In 2020, there was a rapid global shift to remote work because of the pandemic. There had been a gradual shift to the cloud over the past ten years, but it was greatly accelerated because of this unexpected worldwide event.
With the mass migration to remote work were challenges. In particular, employers started thinking about how they could best manage remote workers and reduce cybersecurity risks.
When we think about cybersecurity, we tend to focus on external threats, but what about internal threats?
The idea of internal threats is starting to become addressed on a larger scale with zero-trust security architecture.
With that in mind, the following are some general things businesses should know about internal cybersecurity threats.
Internal vs. External Threats: How Do They Compare?
First, what are the differences in an internal and external threat?
Most external threats are a way for bad actors to steal information, often through methods like phishing and malware.
Both types of threat can be very devastating, depending on the information that’s accessed or stolen.
An external hack is usually going to attempt to locate information that can be sold for a profit, or an external hacker might demand ransom to release your files or data back to you. With an internal threat, if it’s intentional, an employee could for example sell your trade secrets to a competitor, and that can destroy your business over the long term and be challenging to recover from.
Specific types of external cyberattacks that are common include distributed denial-of-service attacks or DDoS attacks and phishing.
With a DDoS attack, a network or system gets overwhelmed to the point that it can’t respond to service requests. The machines are infected with viruses that one attacker controls.
With a phishing attack, a hacker will send what looks like a legitimate email from a trusted source, but it’s a way to get certain information.
So what about the most common types of internal threats?
Common Internal Cybersecurity Threats
Research finds that most internal cyberattack perpetrators are IT staff or system administrators with privileged system access.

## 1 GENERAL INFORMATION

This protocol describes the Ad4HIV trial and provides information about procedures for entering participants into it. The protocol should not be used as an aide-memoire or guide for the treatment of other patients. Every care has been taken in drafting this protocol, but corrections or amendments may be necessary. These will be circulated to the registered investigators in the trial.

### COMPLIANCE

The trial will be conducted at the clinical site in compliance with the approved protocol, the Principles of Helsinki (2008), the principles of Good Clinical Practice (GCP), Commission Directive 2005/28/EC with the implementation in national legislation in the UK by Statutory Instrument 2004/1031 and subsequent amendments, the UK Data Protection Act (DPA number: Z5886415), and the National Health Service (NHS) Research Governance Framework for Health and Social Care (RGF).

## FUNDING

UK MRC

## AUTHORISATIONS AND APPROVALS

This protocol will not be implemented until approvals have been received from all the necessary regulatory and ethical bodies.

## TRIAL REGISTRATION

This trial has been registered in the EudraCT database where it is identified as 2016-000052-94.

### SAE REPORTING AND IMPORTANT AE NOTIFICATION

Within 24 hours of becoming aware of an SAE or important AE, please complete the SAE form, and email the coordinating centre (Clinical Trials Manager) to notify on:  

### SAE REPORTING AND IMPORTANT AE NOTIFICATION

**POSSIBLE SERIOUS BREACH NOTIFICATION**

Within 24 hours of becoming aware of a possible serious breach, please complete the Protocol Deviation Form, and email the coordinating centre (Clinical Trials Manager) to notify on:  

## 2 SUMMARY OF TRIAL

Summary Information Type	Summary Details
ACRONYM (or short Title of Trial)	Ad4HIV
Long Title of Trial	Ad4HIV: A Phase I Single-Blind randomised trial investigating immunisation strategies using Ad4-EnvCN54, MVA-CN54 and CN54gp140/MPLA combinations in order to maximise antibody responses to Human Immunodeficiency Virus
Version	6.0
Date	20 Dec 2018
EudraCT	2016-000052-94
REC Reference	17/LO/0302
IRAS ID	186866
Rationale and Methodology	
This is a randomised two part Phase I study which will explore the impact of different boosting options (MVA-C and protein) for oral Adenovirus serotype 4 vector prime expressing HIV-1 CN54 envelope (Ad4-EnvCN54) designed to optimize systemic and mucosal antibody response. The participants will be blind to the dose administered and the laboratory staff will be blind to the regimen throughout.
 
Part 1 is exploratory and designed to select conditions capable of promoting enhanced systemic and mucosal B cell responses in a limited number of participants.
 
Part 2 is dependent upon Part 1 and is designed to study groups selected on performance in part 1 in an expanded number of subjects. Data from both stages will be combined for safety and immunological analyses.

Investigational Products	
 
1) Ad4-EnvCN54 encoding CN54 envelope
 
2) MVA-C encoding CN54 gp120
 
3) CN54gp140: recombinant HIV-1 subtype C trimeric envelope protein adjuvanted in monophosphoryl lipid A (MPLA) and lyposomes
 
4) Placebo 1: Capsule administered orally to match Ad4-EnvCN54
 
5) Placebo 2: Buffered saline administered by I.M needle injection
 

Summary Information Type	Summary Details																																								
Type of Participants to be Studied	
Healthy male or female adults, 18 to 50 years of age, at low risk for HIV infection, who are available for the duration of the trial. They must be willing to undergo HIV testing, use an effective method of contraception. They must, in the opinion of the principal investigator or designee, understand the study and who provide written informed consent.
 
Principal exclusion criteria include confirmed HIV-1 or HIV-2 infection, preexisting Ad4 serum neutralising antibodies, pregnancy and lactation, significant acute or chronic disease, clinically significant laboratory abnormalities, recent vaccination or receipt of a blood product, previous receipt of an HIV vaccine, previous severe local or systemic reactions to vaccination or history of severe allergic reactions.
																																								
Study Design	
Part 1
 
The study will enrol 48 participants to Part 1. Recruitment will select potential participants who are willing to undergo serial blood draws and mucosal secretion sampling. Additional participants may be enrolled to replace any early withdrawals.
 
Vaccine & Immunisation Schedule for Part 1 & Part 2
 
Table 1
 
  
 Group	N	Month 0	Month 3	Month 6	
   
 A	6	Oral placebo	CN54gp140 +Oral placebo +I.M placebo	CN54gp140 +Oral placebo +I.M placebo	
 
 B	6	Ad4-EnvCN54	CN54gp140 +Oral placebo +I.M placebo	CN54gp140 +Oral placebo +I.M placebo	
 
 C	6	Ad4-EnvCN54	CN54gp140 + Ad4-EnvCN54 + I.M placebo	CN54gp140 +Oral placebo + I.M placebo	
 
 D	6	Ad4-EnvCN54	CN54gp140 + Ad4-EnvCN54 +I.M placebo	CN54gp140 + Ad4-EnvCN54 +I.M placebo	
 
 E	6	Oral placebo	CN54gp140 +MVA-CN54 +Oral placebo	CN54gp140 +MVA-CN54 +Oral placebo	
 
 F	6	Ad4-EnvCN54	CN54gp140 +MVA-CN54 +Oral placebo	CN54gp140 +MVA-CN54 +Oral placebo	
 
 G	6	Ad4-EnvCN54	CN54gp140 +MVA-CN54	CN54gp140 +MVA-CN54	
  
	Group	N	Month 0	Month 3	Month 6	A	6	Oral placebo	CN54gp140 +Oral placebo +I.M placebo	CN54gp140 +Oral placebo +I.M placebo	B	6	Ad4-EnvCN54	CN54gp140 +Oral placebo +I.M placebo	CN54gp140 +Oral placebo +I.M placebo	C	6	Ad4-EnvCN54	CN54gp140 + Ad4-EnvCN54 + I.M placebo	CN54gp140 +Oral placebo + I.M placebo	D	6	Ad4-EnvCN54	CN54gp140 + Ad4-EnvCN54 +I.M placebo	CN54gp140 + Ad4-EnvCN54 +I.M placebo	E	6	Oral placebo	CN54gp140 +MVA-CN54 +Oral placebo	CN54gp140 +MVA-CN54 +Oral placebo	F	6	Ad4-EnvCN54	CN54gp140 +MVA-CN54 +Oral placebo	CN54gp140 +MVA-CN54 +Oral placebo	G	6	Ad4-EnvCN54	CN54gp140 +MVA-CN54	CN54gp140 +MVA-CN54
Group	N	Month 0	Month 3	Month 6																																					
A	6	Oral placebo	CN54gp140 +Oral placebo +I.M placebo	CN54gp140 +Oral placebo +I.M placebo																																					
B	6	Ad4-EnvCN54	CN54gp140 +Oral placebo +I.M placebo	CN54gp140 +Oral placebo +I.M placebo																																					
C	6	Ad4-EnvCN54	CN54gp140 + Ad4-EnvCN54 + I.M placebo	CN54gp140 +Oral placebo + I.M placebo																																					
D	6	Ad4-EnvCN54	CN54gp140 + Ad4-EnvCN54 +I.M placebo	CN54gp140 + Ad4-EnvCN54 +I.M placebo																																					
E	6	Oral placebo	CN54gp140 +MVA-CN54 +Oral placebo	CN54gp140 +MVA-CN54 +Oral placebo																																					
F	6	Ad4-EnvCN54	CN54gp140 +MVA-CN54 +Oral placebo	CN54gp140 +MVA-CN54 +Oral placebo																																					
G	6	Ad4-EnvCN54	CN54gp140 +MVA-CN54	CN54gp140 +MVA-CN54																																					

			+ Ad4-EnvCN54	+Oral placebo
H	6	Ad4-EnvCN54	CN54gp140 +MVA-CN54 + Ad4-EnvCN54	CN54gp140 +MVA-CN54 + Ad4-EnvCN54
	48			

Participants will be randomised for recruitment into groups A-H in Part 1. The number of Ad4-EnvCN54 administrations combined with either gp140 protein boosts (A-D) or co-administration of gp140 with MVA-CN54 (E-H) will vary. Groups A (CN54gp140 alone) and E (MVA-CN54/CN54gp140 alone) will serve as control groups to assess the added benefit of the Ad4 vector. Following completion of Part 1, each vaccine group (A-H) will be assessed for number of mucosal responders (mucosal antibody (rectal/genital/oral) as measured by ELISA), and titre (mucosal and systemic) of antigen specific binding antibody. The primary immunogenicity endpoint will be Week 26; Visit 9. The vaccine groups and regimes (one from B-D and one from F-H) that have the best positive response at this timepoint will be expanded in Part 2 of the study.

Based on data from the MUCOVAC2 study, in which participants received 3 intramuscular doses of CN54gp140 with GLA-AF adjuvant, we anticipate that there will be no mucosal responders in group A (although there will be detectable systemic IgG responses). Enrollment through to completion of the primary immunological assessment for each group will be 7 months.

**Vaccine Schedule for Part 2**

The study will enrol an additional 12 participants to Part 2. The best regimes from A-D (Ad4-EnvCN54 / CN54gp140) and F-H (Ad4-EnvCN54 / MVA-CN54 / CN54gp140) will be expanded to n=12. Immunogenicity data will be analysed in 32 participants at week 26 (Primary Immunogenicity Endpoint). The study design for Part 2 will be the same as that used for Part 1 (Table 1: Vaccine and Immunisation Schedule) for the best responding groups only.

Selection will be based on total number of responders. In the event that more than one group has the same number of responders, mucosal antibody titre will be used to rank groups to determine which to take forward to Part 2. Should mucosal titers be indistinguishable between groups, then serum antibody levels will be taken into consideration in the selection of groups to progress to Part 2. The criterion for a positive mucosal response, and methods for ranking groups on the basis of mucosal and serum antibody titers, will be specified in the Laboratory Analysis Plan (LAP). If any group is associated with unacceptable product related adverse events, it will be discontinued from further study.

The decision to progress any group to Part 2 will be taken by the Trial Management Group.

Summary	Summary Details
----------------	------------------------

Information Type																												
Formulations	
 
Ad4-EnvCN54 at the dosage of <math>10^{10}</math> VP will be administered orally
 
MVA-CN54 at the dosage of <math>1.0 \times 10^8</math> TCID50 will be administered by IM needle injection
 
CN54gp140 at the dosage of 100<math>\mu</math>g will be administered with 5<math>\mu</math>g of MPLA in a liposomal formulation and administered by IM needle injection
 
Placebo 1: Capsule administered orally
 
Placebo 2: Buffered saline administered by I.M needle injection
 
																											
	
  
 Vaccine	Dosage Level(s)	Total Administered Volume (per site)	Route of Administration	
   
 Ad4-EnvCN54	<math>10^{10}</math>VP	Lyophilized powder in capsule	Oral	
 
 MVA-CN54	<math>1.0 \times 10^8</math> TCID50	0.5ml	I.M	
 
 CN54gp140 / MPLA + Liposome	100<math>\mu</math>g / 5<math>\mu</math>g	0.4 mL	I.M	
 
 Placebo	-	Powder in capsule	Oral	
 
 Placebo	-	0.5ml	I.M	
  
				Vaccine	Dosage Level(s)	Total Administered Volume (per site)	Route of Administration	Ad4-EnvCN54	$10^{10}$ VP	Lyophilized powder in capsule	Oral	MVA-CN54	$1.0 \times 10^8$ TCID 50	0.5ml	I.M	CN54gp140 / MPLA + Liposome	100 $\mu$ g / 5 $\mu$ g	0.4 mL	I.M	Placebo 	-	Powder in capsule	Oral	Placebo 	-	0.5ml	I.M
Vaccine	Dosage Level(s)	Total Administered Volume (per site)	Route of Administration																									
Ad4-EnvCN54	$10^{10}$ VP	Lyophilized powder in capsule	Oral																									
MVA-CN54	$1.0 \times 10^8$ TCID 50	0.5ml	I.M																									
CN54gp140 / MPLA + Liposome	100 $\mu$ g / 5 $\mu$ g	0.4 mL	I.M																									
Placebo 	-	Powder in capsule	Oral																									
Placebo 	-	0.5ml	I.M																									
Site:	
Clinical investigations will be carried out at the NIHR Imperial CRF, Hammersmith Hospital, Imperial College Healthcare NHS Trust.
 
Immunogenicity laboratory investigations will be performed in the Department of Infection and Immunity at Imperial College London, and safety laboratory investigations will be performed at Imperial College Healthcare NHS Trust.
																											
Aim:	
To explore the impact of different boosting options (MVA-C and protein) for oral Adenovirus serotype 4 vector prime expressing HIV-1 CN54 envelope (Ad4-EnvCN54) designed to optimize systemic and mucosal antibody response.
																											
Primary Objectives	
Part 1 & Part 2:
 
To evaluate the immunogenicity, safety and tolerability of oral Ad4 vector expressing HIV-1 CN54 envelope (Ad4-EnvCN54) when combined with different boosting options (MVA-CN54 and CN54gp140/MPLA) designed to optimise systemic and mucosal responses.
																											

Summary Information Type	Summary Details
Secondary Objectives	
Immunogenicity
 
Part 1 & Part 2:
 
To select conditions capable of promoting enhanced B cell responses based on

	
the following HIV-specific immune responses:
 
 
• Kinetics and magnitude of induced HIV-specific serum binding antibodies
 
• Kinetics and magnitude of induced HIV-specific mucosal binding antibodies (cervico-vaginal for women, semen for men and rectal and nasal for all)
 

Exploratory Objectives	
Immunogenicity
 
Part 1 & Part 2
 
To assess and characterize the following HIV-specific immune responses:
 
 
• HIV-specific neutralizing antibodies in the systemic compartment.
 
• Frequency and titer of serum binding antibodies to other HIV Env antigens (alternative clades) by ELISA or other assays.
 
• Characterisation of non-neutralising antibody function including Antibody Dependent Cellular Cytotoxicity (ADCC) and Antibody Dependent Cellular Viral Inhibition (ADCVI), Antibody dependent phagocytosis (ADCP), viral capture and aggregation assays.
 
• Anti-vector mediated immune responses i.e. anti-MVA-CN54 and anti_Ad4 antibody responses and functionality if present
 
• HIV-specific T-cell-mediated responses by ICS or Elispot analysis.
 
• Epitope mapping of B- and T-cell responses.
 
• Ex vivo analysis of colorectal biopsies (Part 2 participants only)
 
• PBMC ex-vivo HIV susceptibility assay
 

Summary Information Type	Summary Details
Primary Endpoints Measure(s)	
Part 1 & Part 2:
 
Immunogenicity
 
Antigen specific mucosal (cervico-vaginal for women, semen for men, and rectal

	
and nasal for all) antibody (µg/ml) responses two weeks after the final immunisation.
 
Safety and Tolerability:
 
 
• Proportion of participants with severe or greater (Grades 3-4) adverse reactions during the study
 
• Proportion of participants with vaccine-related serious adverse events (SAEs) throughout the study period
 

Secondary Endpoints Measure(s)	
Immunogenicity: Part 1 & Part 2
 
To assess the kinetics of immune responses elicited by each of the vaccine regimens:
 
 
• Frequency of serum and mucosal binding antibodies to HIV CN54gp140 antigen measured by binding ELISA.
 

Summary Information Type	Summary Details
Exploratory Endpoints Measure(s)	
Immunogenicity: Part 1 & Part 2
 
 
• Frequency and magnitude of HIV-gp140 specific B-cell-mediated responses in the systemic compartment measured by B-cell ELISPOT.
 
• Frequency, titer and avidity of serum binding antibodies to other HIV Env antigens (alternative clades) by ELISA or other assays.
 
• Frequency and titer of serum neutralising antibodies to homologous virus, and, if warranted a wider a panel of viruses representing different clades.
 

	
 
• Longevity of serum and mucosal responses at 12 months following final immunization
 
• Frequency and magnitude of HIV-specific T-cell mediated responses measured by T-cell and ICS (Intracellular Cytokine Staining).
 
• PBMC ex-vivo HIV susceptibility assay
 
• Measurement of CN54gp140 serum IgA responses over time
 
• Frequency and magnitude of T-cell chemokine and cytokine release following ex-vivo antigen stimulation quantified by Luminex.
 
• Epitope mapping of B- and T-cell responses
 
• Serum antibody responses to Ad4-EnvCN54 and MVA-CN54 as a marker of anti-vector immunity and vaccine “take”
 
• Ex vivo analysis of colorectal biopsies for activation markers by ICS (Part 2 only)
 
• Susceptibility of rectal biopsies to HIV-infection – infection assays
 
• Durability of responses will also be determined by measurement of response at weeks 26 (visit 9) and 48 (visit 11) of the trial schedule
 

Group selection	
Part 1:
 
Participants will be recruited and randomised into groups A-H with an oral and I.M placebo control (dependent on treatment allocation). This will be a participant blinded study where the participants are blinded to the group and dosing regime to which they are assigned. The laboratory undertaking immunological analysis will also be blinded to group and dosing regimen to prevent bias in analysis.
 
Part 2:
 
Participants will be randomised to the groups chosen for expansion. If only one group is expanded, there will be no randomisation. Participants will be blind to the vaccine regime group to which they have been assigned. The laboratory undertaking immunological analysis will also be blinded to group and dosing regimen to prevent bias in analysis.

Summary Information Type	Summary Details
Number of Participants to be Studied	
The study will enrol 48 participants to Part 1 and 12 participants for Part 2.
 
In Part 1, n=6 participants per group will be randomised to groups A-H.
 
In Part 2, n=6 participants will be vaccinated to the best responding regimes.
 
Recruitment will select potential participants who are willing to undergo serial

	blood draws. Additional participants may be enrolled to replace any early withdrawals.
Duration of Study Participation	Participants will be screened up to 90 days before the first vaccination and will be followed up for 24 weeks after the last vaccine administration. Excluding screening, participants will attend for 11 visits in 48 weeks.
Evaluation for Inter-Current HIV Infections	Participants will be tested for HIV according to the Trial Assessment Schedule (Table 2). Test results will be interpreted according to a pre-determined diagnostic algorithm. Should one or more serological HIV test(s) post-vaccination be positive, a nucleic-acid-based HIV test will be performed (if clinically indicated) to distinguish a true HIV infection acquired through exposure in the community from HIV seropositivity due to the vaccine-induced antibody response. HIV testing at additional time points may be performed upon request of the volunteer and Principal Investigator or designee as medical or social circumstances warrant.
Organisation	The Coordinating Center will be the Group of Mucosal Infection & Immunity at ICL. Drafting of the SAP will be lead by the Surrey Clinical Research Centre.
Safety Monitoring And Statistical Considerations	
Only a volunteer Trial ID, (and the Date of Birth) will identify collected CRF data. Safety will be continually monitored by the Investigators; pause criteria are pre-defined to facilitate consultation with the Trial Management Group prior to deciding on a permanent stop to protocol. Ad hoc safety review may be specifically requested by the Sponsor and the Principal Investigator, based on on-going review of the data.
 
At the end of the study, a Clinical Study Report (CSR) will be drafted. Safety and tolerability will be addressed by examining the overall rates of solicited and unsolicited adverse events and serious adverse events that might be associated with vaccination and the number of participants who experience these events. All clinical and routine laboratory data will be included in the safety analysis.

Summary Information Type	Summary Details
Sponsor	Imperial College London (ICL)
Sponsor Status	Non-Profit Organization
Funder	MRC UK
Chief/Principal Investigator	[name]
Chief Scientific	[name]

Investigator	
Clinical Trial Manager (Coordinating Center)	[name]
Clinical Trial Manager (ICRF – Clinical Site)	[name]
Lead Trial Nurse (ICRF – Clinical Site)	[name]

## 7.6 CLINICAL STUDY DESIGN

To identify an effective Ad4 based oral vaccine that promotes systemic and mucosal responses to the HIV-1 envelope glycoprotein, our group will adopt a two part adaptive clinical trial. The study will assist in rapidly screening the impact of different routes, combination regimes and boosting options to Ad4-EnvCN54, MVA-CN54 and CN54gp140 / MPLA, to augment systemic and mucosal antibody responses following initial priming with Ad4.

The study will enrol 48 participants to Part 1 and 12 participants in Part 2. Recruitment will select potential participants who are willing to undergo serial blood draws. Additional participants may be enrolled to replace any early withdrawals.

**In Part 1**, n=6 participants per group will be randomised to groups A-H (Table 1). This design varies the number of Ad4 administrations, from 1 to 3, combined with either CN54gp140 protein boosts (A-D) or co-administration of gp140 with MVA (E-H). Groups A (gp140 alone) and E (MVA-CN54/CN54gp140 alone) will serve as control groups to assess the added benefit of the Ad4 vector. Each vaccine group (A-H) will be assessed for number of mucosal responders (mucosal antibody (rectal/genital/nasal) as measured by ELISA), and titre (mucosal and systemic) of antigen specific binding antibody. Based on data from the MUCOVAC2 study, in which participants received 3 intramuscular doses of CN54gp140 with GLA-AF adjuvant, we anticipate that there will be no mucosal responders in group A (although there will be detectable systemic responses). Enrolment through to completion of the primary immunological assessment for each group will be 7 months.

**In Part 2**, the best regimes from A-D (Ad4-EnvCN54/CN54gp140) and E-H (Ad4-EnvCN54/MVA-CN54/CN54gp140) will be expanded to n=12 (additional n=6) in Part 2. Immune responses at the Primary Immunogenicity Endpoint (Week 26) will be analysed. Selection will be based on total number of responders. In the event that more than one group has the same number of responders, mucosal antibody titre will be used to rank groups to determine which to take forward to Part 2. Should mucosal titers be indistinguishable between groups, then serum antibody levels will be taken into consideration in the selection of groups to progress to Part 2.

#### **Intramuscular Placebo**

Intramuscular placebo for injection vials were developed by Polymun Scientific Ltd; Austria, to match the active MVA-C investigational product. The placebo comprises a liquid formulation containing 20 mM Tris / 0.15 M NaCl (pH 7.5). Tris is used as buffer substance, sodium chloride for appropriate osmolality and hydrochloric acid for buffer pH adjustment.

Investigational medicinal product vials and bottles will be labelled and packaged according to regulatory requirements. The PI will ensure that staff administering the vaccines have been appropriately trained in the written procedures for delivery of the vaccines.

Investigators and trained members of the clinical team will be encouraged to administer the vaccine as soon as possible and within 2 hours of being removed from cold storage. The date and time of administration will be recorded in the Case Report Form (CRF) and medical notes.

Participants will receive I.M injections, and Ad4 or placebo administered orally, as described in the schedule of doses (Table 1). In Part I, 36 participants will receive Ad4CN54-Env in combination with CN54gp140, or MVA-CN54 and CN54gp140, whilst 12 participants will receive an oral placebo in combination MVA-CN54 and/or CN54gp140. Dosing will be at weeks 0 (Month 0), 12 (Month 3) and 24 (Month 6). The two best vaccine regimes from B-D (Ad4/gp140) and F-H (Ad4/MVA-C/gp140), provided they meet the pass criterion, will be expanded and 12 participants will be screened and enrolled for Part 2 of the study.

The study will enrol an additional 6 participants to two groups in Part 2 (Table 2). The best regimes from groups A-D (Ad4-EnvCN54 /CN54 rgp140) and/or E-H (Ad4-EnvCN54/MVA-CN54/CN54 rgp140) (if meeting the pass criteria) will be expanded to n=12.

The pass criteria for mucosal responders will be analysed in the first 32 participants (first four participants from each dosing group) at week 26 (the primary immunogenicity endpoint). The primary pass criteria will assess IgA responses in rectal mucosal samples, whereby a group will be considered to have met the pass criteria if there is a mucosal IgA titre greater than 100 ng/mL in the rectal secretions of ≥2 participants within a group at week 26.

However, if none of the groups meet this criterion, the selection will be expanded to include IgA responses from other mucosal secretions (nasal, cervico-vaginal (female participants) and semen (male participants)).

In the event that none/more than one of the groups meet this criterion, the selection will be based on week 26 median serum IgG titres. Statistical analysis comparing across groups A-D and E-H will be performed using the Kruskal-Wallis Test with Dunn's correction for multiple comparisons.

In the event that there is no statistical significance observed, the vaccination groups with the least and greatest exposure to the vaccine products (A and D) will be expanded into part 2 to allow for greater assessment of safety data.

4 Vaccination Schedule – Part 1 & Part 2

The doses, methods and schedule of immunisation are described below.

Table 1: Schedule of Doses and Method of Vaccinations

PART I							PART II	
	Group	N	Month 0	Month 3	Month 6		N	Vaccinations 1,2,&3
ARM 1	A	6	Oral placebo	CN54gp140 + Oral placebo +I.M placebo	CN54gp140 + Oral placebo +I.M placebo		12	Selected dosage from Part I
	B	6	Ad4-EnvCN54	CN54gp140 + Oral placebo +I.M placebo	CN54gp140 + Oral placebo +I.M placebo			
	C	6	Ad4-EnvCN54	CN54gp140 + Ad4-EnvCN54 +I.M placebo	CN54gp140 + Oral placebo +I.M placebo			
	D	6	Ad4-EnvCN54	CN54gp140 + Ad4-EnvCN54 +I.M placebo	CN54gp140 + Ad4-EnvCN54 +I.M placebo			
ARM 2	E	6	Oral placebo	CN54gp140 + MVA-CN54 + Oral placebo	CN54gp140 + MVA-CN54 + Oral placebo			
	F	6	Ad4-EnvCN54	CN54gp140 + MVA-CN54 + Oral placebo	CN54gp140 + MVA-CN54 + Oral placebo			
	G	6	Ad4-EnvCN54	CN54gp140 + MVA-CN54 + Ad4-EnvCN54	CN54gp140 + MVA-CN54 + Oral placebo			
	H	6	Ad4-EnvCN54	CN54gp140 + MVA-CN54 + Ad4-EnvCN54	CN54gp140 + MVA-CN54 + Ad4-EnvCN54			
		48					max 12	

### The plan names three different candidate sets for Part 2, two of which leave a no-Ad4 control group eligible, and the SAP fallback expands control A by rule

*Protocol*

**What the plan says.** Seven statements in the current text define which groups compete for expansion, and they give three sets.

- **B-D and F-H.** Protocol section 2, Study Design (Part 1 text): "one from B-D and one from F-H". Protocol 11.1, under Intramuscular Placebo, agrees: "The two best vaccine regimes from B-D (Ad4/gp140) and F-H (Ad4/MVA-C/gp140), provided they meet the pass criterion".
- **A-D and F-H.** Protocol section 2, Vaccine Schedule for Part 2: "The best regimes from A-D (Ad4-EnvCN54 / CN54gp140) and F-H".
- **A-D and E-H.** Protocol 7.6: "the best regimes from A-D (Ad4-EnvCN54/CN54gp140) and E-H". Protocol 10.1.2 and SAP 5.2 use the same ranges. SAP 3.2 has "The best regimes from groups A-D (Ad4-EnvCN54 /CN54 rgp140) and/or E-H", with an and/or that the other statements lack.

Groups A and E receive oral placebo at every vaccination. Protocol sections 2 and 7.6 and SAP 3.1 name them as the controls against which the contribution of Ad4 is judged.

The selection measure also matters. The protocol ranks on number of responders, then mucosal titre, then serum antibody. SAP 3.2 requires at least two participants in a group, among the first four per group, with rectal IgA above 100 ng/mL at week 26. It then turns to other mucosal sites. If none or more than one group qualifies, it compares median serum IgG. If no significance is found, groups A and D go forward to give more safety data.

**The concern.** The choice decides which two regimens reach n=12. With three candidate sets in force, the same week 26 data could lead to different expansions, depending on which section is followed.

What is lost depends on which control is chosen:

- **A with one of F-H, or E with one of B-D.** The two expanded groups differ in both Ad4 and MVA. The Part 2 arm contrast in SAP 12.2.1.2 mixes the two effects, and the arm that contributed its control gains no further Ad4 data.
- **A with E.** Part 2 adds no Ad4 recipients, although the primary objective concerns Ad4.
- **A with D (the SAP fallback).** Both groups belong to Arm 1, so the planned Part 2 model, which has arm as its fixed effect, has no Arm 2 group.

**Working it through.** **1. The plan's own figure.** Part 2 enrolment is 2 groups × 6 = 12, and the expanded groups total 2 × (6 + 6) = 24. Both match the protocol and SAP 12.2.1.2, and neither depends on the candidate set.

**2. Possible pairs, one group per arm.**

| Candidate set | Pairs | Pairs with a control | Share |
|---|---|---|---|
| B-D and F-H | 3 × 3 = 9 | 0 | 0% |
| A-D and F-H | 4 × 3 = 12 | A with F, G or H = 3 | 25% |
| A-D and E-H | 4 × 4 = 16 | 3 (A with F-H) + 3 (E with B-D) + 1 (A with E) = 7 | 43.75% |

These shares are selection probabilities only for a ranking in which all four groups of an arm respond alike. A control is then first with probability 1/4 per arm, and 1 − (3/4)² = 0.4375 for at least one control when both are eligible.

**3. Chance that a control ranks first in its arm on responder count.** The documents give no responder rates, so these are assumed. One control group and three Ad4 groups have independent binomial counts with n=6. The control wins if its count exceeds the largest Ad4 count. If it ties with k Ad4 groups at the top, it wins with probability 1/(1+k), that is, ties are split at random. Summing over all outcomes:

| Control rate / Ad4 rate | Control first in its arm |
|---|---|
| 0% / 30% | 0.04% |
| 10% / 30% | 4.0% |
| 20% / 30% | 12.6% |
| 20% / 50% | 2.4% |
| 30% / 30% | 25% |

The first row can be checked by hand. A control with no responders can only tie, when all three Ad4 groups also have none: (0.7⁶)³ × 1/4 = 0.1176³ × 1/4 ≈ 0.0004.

If you have employees with technological know-how, they can use their access to the system to steal information or cause harm.
Employees might do this for no reason, or more commonly, as a form of retaliation if they think they’ve been wronged. They might also want to financially gain from doing it.
What’s even more critical for many businesses to realize is that many times internal cybersecurity threats aren’t intentional.
In fact, the vast majority aren’t, but instead are the result of human error or a lack of understanding, yet they can still be considered insider threats.
For example, hackers can convince your employees to give away information they need. If you have the very best cybersecurity tools in place, it’s not going to safeguard against employees who aren’t well-trained and don’t understand things like phishing.
Downloading malicious content is also an insider threat to cybersecurity.
The number of virus and malware threats is going up by more than 50% every year, and these destructive features can be introduced to your network by your employees.
Another insider threat?
The loss of information because employees take various devices with them outside of the office, and those devices can be lost or stolen.
There have been several high-profile examples of what can happen with insider threats.
For example, an angry Tesla employee abused their internal privileges to change software systems that controlled its manufacturing process.
In 2020, two support staff employees at Shopify used their privileges to steal customer data for nearly 200 merchants. It led to a sharp decline in the stock price for Shopify at the time.
In 2016, an employee left Waymo, which was an autonomous car division of Google, to found Otto, a self-driving truck business. The business was bought in two months by Uber, but before leaving Waymo, the individual downloaded thousands of trade secrets and files including blueprints and design files.
Waymo ended up receiving a financial settlement after they brought a lawsuit against Uber.
So what can you do?
First, be aware of the level of access every employee has to every file, application, and part of the network. You always want to utilize least privilege access so they don’t have access to anything more than the bare minimum they need to do their job.
You should also have strict cybersecurity policies in place and make sure your employees are well-trained on them.